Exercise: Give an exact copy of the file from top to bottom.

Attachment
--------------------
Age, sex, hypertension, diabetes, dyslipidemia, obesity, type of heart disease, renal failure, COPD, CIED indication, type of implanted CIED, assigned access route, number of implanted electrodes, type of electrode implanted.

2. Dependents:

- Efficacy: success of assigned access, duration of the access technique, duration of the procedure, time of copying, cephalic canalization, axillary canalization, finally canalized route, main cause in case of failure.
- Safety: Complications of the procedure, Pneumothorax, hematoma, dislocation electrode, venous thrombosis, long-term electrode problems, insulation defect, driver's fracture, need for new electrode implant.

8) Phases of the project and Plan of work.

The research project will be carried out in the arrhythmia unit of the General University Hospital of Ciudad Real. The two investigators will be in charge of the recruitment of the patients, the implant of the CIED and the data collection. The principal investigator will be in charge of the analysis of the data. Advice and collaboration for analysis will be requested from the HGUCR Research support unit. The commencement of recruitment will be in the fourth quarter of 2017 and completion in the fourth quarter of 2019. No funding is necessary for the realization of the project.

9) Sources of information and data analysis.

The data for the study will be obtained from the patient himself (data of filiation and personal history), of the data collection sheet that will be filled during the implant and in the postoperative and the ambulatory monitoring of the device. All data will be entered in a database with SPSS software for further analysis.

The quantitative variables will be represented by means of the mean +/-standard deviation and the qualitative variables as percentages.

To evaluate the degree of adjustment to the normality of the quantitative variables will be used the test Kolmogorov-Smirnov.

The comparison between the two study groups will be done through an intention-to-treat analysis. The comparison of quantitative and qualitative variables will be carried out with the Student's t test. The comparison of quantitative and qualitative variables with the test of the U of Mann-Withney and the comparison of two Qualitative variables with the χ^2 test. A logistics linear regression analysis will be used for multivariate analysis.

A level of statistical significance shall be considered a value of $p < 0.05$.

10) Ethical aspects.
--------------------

Age, sex, hypertension, diabetes, dyslipidemia, obesity, type of heart disease, renal failure, COPD, CIED indication, type of implanted CIED, assigned access route, number of implanted electrodes, type of electrode implanted.

2. Dependents:

- Efficacy: success of assigned access, duration of the access technique, duration of the procedure, time of copying, cephalic canalization, axillary canalization, finally canalized route, main cause in case of failure.
- Safety: Complications of the procedure, Pneumothorax, hematoma, dislocation electrode, venous thrombosis, long-term electrode problems, insulation defect, driver's fracture, need for new electrode implant.

8) Phases of the project and Plan of work.

The research project will be carried out in the arrhythmia unit of the General University Hospital of Ciudad Real. The two investigators will be in charge of the recruitment of the patients, the implant of the CIED and the data collection. The principal investigator will be in charge of the analysis of the data. Advice and collaboration for analysis will be requested from the HGUCR Research support unit. The commencement of recruitment will be in the fourth quarter of 2017 and completion in the fourth quarter of 2019. No funding is necessary for the realization of the project.

9) Sources of information and data analysis.

The data for the study will be obtained from the patient himself (data of filiation and personal history), of the data collection sheet that will be filled during the implant and in the postoperative and the ambulatory monitoring of the device. All data will be entered in a database with SPSS software for further analysis.

The quantitative variables will be represented by means of the mean +/-standard deviation and the qualitative variables as percentages.

To evaluate the degree of adjustment to the normality of the quantitative variables will be used the test Kolmogorov-Smirnov.

The comparison between the two study groups will be done through an intention-to-treat analysis. The comparison of quantitative and qualitative variables will be carried out with the Student's t test. The comparison of quantitative and qualitative variables with the test of the U of Mann-Withney and the comparison of two Qualitative variables with the χ^2 test. A logistics linear regression analysis will be used for multivariate analysis.

A level of statistical significance shall be considered a value of $p < 0.05$.

10) Ethical aspects.